Base oil trading was relatively muted last week as celebrations in Russia, Greece and other Christian Orthodox countries prolonged the holiday season following Christmas and New Year festivities in areas that follow the Gregorian calendar. COVID-19 also played a role as main markets through Europe, the Middle East and Africa suffered from isolation practices or people missing work.
Prices have been difficult to gauge with little movement from December’s levels, whilst raw material costs continue to increase with crude and feedstock prices starting to climb despite assurances from Opec and other large producers that they are pushing increasing quantities of crude oil on to the market to try to hold down prices, or at least contain them in the bands established during the first few days of 2022.
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Rising crude and products prices will add to inflationary pressures in many economies, an undesirable aspect at this particular time due to the coronavirus which is piling on costs to individuals and corporations alike. The Omicron variant is yet to peak in most regions, and with infection rates running extremely high, economic chaos is gripping almost all nations around the Europe, Middle East and Africa regions.
API Group l prices remain relatively steady with little activity to rock the boat, whilst at the same time there have been very few reported Group ll movements in pricing, with January levels agreed on some time prior to the Christmas break. Group lll numbers continue to show strength, with buyers and sellers reporting firm prices with no spot availabilities other than some 4cst material coming out of the Russian market.
Forecasts for 2022 are up in the air, with the COVID situation weighing heavily on all markets, adding a sense of the unknown to a difficult time in the base oil business. Some are saying that everyone will have to learn to live with this pandemic, and that with lesser effects of new variants and greater immunity being built up all the time, populations will return to a ‘new normality’ during the course of this year.
With rising crude prices some sellers are suggesting that base oil prices are set to rise, but perhaps not in the same dramatic way that numbers were lifted during the second quarter of last year. Nevertheless, should crude and feedstock prices continue to climb, then there may come inevitable increases to product prices which will include base oils.
Dated Brent crude prices have firmed further over the past week with this crude now posting at $81.80 per bbl, $4 higher than at the end of the year, this level being now in respect of March front month. WTI crude has also moved higher and now shows at $78.90 per bbl, this level still being in respect of February front month.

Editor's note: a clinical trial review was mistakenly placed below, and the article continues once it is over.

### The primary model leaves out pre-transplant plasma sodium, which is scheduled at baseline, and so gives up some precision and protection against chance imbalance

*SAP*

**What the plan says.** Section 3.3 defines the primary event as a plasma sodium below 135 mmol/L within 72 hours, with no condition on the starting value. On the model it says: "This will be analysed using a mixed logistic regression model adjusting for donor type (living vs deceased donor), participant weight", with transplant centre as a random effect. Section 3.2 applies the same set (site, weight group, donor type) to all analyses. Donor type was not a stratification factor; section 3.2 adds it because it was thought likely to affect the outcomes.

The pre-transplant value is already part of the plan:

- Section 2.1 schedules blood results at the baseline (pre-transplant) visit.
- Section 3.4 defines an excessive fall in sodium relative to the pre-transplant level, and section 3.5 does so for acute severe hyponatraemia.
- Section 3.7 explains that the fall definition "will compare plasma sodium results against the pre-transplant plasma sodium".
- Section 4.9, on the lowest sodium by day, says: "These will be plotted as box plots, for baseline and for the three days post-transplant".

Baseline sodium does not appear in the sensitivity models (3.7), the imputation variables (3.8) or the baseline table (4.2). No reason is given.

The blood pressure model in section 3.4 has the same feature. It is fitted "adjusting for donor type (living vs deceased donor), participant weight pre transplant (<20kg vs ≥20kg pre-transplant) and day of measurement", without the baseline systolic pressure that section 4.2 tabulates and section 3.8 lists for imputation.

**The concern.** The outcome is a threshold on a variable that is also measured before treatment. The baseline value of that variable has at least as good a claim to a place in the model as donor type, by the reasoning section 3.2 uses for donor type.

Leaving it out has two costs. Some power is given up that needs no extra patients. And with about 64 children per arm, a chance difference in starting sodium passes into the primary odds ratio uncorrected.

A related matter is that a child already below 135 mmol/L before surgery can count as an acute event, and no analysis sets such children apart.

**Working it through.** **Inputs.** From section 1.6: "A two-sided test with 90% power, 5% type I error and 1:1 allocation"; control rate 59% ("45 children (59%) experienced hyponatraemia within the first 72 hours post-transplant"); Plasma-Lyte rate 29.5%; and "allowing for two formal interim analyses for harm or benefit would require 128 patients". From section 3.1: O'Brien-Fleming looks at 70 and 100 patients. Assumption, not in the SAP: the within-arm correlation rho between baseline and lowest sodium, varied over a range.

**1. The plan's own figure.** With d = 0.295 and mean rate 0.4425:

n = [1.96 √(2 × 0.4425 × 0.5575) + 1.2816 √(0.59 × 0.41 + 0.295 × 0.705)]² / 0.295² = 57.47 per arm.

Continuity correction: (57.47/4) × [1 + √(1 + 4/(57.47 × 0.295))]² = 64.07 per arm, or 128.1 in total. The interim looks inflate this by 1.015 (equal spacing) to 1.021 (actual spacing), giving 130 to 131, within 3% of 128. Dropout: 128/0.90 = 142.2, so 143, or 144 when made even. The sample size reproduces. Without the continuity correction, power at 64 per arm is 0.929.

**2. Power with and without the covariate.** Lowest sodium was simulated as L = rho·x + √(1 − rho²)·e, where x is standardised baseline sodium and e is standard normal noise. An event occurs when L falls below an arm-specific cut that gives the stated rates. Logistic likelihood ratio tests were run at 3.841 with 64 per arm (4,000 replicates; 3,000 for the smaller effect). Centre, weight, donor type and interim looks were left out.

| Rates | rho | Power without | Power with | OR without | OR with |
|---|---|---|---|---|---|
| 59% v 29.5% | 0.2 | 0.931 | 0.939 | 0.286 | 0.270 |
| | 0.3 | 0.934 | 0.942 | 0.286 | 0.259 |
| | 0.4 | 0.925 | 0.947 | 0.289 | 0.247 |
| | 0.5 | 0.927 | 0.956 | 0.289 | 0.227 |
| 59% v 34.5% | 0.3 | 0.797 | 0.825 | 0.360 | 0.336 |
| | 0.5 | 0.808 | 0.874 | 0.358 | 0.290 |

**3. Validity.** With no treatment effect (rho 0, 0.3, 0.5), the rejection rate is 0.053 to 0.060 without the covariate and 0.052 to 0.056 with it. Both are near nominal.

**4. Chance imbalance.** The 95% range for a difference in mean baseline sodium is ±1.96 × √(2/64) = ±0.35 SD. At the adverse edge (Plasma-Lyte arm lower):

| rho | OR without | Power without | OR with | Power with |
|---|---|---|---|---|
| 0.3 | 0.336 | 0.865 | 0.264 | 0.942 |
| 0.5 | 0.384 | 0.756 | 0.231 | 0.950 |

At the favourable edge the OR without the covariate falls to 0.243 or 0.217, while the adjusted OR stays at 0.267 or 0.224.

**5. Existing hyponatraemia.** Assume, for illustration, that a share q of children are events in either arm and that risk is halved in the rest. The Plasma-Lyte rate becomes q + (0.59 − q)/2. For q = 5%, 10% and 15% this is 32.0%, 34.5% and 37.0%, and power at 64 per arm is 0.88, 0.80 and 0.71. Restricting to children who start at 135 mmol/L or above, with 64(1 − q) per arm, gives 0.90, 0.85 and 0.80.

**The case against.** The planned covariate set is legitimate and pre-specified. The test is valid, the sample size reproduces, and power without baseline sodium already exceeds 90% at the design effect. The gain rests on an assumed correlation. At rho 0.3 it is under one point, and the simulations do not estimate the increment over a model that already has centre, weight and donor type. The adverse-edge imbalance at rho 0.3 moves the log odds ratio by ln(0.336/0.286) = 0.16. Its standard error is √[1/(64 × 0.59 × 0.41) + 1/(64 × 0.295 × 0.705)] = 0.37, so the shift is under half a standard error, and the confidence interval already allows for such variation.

ICE LS Gas Oil has risen by almost $50 per metric ton since last reported. However, there are no reports so far of refiners looking to cut back distillate production, since with the opening up of travel restrictions globally, there may be an increase in demand for jet fuel, diesel and motor gasoline, allowing a plentiful supply of feedstocks for the provision of base oils. Low sulfur gas oil now posts at $717/t for January front month.
Prices were obtained from late London ICE trading on Jan. 10.
Group l export prices remained relatively stable over the past couple of weeks, with demand only starting to return to the European markets. There have been a number of significant enquiries for receivers in the traditional export destinations such as West Africa. Middle East Gulf and the west coast of India, although with freight rates running ever higher European FOB prices would have the be discounted to maintain a competitive edge against other availabilities from the U.S. Gulf Coast and Far East.
SN 150 prices are maintained with FOB price levels steady and assessed at $755/t-$780/t, with SN 500 prices showing marginal strength with small increments of $10/t-$25/t over numbers seen at the year end. This grade is now being offered in a range at $1,065/t-$1,120/t.
Brightstock FOB prices also moved marginally ahead, with demand for this grade showing an increase during the first few days of the New Year. That put FOB prices for this base stock in a range at $1,185/t-$1,225/t.
The higher prices for SN 500 and bright stock are said to be attributable to sellers applying increases to reflect higher raw material costs.
Local or domestic markets in Europe were slow to restart after the holiday period with many blending operations short staffed due to the COVID situation in many countries. Restrictions vary enormously from country to country, with some governments acting in draconian fashion to try to eradicate the spread of coronavirus. Other nations adopted a more liberal approach with some aiming for herd immunity and vaccination rather than closing down the economy, curtailing opportunity and growth at a critical time of the year.
All markets, however, reflect to a greater or lesser extent, the effects of the COVID-19 pandemic, which shows very few signs of abating any time soon. Some pundits are commenting that they expect to have many more variants spreading during the course of this year, with all the negative aspects which this scenario will bring.